Uncovering The Law of the LandBeware the brief conversation with a book publisher. Michael Ariens ’79 (left) had just such an encounter with former Texas Tech University Press editor Noel Parsons following a presentation to the Texas State Historical Association (TSHA) in 2004. The conversation sent Ariens on a seven-year quest to document the history of law in Texas.
“It happened that Noel was at my talk, and he came up afterward and asked if I had ever thought of writing a history of Texas law,” Ariens recalls.“I hadn’t. It turned out to be even more interesting than I thought it would be.”
His resulting work, “Lone Star Law: A Legal History of Texas,” has garnered multiple positive reviews since its release in 2011. The book earned the TSHA’s Coral Horton Tullis Memorial Prize for the best book on Texas history, and the Ray and Pat Browne Award for Best Reference/Primary Source Book from the Popular Culture Association/American Culture Association.
“It was an enjoyable project and process,” says Ariens, a 26-year resident of Texas who serves as professor of law and director of faculty scholarship at St. Mary’s University in San Antonio. “It was kind of fun and a nice thing to be able to say I did.”
Ariens, who is married to Renee (Ingrassia) Ariens ’79, is a prolific writer who has authored articles as long as 100,000 words, as well as law books and case books. “Lone Star Law” is his first long-form history book, and at 350 pages it offers an extensive look at more than a century of evolving legal standards in Texas.
“Texans are very proud of their unique history,” Ariens says. “One of the most interesting aspects is, although there are a number of unique features of Texas law, there also are a number of places where Texas simply borrowed law from other states. You get a sense of how much people listened to what the general approach is across the country, even in times when communication was slower than it is today.”
Ariens uncovered a great deal of information in the state archives in Austin, about 90 minutes north of his home in San Antonio. Organizing the book’s chapters evolved over the course of the project as additional information came to light. The first chapter he wrote eventually became Chapter 6, while the final chapter completed became Chapter 3 in the final version.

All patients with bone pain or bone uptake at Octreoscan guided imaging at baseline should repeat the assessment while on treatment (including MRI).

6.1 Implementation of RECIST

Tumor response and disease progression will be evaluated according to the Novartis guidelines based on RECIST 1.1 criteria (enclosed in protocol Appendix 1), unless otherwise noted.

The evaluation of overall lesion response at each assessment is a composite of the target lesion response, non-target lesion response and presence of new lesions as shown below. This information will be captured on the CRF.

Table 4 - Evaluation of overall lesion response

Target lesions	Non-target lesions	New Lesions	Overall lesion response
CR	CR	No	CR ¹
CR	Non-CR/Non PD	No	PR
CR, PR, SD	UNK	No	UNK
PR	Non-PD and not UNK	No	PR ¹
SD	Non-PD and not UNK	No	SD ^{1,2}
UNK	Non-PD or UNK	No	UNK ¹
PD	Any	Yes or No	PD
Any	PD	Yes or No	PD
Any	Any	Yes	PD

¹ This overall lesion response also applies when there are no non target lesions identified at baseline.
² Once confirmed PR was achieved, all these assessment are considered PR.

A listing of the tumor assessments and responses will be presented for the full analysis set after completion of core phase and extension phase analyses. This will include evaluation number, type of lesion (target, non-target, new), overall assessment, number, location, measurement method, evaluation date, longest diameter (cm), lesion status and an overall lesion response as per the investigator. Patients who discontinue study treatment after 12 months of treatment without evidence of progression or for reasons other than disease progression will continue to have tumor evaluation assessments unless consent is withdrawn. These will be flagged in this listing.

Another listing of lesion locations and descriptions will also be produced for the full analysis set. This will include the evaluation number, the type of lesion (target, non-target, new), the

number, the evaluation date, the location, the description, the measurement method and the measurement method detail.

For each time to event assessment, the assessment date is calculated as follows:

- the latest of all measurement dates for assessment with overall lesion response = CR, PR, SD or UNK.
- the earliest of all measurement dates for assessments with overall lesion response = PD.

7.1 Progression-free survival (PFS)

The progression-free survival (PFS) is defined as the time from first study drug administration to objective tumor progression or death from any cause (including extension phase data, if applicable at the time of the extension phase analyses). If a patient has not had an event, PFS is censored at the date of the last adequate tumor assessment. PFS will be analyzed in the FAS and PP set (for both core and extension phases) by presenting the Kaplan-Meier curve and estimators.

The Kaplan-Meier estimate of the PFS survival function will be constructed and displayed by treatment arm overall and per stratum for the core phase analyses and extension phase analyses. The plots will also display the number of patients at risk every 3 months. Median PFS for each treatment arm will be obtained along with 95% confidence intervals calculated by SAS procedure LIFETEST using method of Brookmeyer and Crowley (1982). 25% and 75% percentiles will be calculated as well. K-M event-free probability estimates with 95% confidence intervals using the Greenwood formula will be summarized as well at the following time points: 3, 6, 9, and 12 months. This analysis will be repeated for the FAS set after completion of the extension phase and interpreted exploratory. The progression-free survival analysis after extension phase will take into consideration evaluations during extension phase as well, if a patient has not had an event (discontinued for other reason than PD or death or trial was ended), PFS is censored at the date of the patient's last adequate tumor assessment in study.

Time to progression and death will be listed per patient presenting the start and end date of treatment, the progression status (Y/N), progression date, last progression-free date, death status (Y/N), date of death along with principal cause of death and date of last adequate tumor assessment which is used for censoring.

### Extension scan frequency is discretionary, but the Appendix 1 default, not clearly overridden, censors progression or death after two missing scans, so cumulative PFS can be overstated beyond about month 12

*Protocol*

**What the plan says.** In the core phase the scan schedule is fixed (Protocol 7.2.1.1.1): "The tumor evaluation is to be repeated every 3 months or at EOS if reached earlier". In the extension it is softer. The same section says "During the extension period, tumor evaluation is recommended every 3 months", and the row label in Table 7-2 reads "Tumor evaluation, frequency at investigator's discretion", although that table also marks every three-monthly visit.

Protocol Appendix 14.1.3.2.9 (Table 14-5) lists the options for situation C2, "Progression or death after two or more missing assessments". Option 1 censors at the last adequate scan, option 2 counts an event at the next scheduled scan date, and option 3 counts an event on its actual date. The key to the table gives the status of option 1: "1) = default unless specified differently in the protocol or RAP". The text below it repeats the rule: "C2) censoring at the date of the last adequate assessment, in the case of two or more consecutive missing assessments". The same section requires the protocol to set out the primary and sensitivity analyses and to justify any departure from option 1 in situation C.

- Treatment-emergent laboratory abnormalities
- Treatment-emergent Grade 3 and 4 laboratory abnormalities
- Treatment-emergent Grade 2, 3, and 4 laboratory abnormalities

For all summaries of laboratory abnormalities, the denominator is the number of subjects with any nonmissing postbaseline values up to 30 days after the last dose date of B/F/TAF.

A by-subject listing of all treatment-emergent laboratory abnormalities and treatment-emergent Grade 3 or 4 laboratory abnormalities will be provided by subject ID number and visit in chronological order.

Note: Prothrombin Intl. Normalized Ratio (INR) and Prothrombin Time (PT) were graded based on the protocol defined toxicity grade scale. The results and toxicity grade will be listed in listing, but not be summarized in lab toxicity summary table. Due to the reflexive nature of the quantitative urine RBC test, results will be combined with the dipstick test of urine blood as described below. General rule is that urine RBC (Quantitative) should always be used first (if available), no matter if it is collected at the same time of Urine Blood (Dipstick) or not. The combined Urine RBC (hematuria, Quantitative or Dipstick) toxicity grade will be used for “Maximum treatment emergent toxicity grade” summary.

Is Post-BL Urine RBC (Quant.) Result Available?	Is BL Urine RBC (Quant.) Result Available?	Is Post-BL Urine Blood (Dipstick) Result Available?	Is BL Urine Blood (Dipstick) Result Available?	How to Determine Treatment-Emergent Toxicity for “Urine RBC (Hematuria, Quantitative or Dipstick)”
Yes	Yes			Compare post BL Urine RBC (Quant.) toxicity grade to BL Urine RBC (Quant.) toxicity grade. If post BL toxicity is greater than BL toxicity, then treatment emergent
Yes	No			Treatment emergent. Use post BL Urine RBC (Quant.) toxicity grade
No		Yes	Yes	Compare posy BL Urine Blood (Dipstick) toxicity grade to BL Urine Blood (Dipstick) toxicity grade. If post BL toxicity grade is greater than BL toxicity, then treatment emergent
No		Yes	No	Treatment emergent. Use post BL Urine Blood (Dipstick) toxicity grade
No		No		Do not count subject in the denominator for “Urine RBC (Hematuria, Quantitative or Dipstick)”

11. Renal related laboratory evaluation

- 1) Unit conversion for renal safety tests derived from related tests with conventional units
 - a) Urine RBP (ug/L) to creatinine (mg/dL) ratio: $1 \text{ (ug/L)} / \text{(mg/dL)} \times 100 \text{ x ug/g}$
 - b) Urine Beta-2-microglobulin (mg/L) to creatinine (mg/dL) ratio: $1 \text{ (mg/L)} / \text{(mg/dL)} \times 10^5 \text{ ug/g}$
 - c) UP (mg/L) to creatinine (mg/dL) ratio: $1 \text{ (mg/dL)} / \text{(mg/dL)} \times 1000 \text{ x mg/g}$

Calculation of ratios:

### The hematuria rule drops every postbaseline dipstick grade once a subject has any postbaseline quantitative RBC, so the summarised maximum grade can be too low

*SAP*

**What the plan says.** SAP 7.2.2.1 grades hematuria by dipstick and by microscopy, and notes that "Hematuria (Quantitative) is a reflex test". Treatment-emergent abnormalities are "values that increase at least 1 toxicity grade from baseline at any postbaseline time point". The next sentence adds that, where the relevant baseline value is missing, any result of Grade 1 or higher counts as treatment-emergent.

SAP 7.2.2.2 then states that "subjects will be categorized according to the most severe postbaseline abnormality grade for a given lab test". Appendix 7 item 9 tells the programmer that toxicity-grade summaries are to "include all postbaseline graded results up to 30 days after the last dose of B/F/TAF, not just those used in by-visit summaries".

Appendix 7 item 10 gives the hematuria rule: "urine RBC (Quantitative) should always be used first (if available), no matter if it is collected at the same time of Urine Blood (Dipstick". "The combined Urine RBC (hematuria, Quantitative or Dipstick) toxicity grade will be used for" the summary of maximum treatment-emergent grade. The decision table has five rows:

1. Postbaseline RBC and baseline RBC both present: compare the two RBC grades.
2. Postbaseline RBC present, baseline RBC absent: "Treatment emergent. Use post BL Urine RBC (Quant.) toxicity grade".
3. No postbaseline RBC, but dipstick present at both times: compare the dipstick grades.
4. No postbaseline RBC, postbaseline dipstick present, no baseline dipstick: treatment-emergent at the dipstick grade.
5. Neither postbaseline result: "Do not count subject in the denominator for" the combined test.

The first two chapters are chronological, beginning with the origins of Texas and continuing through about 1920. Chapters 3-8 focus on specific subject areas such as the history of property rights, the legal profession, morals laws and civil rights. Each chapter includes subheadings that allow for more piecemeal reading.
“I constantly had to think about whether I said something earlier in the book or not,” Ariens says of his writing journey. “When I referred to something, I had to check that I didn’t lose the initial reference. I tried to make sure I still had a narrative that people could enjoy.”
Despite the book’s 220,000 words, Ariens was somewhat frustrated that the publisher asked him to edit about 60,000 words from his original manuscript. “It is the first book on the history of Texas law, and I hope I have set a relatively high standard for any future books that cover the same field,” he says. “The publisher suggested there should be a second volume, so I’m now focusing on the history of the American legal profession and its ethical standards – and does it have any.”
Ariens credits his parents, Mike ’53 and Mimi Ariens, for encouraging his interest in general history at a young age. That interest turned into a passion for legal history, which he now shares with his students. “I wanted to learn how different things worked, and I was lucky enough to have parents who would buy books and encourage my interest in learning things,” Ariens says. “Understanding how things came to be is helpful in understanding why certain laws are the way they are today.”